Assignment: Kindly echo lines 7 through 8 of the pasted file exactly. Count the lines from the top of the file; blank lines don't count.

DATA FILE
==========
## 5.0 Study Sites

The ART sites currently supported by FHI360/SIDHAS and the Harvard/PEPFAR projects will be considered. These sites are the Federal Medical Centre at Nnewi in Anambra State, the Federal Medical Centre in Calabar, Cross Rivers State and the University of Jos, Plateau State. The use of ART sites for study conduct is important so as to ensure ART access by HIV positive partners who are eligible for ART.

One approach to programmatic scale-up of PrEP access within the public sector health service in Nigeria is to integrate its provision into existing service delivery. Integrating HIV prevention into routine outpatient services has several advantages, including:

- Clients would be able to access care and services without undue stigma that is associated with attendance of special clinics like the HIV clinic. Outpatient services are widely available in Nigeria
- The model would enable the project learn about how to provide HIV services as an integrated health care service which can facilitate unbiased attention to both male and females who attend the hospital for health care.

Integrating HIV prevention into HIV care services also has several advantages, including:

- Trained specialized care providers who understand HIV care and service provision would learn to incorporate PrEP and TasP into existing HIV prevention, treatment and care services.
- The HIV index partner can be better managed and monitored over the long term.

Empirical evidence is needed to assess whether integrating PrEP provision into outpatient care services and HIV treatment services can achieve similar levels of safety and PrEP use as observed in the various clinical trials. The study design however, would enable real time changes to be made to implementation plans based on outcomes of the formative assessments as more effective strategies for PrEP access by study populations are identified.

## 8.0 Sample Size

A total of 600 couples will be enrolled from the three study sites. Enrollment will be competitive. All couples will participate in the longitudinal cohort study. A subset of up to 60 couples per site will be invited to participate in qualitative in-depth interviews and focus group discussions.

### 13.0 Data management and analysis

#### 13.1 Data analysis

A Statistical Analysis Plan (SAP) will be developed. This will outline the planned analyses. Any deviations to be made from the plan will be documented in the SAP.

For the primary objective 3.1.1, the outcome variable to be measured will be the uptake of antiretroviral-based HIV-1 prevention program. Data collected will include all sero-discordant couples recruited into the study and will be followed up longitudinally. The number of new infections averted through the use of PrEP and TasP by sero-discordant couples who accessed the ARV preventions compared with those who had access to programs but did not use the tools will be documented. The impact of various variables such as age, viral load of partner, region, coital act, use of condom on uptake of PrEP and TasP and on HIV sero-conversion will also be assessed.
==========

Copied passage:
- Trained specialized care providers who understand HIV care and service provision would learn to incorporate PrEP and TasP into existing HIV prevention, treatment and care services.
- The HIV index partner can be better managed and monitored over the long term.